When sites that involve any kind of ranking change their algorithm, there’ll probably be a spectacle worth watching. When Google made some changes to their search algorithms in 2005, the company was sued by KinderStart.com (a search engine for kids, talk about irony) who went from PageRank riches to rags and lost 70% of their traffic in a day (the case was dismissed in 2007). When Digg finally gave in to a lot of criticism about organized front page hijacking and changed the way story promotion works to include a measure of “diversity”, the regulars were vocally hurt and unhappy. What I find fascinating about the latter case was the technical problem-solving approach that implied the programming of nothing less that diversity. It’s not that hard to understand how such a thing works (think “anti-recommendation system” or “un-collaborative filtering”), but still, one has to sit back and appreciate the idea. We are talking about social engineering done by software engineers. Social problem = design problem.
The very real-world effects of algorithms are quite baffling and since I started to read this book, I truly appreciate the ingenuity and complex simplicity that cannot be reduced to a pure “this is what I want to achieve and so I do it” narrative. There is a delta between the “want” and the “can” and the final system will be the result of a complex negotiation that will have changed both sides of the story in the end. Programming diversity means to give the elusive concept of diversity an analytical core, to formalize it and to turn it into a machine. The “politics” of a ranking algorithm is not only about the values and the project (make story promotion more diverse) but also a matter – to put it bluntly – of the state of knowledge in computer science. This means, in my opinion, that the politics of systems must be discussed in the larger context of an examination of computer science / engineering / design as in itself an already oriented project, based on yet another layer of “want” and “can”.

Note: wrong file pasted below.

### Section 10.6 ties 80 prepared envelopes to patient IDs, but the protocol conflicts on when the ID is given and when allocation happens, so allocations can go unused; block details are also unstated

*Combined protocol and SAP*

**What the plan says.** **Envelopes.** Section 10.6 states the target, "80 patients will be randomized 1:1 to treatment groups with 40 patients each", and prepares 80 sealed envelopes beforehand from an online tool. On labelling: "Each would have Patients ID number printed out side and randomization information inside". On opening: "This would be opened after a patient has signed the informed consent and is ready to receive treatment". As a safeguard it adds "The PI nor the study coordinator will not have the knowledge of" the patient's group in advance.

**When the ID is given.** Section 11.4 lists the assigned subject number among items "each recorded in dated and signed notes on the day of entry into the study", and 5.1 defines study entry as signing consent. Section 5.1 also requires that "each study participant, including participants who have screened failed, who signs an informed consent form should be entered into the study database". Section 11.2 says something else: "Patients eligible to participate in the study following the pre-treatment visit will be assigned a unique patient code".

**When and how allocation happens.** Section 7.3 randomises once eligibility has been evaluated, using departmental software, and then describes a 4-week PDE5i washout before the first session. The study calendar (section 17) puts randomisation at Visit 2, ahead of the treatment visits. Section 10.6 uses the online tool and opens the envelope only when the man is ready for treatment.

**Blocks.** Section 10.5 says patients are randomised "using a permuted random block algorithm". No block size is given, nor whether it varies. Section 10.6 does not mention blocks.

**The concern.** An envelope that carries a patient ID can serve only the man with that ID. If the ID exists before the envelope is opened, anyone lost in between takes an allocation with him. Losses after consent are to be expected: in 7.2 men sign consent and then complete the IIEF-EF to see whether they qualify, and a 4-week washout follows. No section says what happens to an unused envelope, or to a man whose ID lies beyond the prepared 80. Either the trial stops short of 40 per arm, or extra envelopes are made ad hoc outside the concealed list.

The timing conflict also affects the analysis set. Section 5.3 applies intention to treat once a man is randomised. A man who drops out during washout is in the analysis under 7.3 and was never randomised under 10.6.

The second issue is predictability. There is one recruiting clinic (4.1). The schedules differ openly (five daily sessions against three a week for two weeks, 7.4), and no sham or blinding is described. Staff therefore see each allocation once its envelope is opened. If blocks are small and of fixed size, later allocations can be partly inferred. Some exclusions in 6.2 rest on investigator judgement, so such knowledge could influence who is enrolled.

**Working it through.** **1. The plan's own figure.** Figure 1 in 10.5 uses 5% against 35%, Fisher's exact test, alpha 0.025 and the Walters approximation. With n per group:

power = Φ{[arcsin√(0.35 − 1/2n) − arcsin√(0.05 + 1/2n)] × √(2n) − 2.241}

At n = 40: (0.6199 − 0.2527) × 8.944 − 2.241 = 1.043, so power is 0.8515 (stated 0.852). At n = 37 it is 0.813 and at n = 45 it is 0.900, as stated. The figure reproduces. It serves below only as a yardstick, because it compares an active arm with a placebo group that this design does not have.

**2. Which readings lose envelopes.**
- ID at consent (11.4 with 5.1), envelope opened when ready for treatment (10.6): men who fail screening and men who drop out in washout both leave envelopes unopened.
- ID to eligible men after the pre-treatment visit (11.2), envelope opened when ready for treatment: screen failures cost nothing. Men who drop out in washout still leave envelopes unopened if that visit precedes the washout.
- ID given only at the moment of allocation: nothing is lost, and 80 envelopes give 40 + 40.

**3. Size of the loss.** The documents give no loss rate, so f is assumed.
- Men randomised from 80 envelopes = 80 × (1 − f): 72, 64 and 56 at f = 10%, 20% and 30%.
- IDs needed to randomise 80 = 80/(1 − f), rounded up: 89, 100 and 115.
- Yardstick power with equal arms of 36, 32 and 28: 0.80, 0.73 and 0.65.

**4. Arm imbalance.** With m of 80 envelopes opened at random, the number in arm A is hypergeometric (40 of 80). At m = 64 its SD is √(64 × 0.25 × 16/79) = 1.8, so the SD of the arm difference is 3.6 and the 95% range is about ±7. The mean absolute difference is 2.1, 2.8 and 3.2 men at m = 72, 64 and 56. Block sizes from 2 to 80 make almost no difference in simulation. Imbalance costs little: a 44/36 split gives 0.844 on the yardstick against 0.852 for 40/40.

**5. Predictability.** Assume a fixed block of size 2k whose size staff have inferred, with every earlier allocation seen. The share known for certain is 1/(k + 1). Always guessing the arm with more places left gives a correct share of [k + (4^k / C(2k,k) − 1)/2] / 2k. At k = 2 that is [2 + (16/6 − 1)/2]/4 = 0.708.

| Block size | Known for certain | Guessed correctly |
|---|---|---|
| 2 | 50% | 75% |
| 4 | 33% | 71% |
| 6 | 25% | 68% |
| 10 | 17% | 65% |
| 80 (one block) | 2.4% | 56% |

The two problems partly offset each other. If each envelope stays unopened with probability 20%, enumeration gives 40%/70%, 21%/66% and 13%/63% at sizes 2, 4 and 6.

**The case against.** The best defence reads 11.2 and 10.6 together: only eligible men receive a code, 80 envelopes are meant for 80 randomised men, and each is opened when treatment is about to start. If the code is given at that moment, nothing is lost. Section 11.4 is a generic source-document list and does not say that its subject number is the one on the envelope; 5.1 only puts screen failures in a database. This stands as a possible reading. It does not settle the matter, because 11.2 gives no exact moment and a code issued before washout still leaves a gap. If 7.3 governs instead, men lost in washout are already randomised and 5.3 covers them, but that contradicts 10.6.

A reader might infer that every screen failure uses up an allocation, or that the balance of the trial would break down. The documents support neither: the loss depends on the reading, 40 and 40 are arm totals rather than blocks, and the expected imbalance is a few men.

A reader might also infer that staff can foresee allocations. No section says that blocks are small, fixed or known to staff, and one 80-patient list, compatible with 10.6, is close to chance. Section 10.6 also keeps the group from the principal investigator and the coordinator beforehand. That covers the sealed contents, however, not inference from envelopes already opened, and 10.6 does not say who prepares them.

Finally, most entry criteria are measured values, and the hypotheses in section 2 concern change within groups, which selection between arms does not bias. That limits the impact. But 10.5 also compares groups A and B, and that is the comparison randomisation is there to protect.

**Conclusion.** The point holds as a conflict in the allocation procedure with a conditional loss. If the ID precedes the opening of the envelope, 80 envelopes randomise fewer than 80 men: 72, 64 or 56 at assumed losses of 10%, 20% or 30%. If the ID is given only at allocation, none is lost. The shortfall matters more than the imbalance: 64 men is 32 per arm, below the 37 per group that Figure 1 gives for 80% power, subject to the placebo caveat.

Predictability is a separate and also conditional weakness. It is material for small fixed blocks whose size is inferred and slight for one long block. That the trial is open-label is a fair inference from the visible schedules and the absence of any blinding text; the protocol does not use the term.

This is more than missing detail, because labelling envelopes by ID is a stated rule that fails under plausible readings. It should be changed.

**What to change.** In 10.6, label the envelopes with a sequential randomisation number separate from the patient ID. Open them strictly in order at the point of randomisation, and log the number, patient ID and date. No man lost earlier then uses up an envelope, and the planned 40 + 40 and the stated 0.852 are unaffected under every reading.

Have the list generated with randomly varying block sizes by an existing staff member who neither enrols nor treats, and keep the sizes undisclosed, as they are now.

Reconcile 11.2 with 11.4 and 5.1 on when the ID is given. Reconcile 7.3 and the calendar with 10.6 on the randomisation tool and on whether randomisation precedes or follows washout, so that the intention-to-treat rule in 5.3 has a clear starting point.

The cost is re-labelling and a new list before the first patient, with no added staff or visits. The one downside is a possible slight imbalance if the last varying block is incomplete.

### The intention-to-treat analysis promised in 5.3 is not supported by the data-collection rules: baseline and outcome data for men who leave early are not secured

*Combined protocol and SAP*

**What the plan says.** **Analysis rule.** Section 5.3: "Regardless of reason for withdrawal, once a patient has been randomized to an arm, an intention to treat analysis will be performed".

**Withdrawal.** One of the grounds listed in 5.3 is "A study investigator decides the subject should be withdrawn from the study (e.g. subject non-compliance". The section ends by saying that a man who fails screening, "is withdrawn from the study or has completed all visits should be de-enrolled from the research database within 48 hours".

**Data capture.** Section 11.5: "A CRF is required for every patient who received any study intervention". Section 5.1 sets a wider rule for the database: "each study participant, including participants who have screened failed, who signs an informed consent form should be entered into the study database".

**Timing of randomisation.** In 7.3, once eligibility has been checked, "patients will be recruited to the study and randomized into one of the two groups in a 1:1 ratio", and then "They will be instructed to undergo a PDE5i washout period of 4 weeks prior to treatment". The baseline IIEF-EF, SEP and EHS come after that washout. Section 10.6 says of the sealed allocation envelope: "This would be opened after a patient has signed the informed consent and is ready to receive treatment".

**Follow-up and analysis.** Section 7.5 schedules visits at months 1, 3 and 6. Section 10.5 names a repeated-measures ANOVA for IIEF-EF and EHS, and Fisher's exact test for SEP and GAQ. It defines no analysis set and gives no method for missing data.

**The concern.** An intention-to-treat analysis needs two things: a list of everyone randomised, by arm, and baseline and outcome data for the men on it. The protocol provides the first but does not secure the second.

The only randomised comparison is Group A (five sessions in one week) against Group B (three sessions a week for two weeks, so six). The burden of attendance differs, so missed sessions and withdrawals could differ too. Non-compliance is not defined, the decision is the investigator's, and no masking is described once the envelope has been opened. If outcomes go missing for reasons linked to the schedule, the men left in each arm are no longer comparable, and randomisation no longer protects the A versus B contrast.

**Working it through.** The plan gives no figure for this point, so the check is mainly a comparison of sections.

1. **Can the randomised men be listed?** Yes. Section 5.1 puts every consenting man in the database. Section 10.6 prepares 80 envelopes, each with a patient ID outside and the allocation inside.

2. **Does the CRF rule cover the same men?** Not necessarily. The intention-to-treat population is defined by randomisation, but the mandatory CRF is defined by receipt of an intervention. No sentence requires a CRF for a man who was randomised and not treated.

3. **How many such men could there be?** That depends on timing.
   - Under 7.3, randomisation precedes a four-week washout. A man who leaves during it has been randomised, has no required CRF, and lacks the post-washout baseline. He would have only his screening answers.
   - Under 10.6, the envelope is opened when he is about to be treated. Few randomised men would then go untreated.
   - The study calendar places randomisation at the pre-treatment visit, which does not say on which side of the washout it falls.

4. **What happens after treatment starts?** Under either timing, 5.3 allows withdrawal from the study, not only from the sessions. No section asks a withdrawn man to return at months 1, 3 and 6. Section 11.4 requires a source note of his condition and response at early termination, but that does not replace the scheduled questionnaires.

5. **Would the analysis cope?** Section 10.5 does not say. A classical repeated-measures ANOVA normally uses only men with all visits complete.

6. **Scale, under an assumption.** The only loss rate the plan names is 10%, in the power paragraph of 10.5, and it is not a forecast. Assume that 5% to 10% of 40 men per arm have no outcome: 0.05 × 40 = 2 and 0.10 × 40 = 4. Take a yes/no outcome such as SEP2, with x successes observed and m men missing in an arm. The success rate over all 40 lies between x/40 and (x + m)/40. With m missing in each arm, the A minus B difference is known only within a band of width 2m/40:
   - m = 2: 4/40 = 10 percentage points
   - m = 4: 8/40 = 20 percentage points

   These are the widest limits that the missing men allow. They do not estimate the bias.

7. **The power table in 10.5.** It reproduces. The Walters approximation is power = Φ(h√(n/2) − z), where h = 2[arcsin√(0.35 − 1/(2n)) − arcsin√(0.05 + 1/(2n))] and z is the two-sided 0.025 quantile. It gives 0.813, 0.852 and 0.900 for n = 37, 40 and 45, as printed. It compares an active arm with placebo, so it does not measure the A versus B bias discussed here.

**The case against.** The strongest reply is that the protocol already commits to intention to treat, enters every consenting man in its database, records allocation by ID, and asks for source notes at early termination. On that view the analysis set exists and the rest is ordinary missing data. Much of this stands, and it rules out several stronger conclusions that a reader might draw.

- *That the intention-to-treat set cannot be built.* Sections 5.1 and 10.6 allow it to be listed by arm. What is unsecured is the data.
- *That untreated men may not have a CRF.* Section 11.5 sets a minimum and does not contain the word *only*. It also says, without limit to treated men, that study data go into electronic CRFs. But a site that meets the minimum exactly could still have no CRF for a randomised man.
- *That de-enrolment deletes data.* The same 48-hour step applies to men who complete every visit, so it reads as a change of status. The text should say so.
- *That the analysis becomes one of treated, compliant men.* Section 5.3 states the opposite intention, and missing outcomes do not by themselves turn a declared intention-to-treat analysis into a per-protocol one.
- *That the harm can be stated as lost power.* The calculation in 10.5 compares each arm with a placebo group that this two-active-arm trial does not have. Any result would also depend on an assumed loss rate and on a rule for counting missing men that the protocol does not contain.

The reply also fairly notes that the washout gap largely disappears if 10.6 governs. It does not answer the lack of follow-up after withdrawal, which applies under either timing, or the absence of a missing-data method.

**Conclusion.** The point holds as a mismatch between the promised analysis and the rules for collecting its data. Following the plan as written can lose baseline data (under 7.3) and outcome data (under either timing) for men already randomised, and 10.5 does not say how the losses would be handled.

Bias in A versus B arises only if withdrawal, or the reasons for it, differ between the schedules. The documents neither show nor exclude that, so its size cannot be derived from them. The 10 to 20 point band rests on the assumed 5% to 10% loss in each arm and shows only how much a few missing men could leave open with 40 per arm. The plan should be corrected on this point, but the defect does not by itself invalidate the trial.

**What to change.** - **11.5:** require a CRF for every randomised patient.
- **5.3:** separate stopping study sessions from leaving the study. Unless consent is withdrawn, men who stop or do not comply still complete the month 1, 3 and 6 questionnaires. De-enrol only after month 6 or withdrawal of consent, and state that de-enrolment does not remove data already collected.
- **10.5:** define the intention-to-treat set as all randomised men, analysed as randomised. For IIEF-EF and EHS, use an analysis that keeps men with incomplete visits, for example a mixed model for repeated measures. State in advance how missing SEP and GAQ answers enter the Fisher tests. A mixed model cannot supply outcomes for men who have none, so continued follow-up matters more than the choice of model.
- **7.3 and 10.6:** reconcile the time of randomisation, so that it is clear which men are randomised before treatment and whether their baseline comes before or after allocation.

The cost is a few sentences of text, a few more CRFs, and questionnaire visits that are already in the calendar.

Thanks to Joris for pointing out that my blog was hacked. Damn you spammers.
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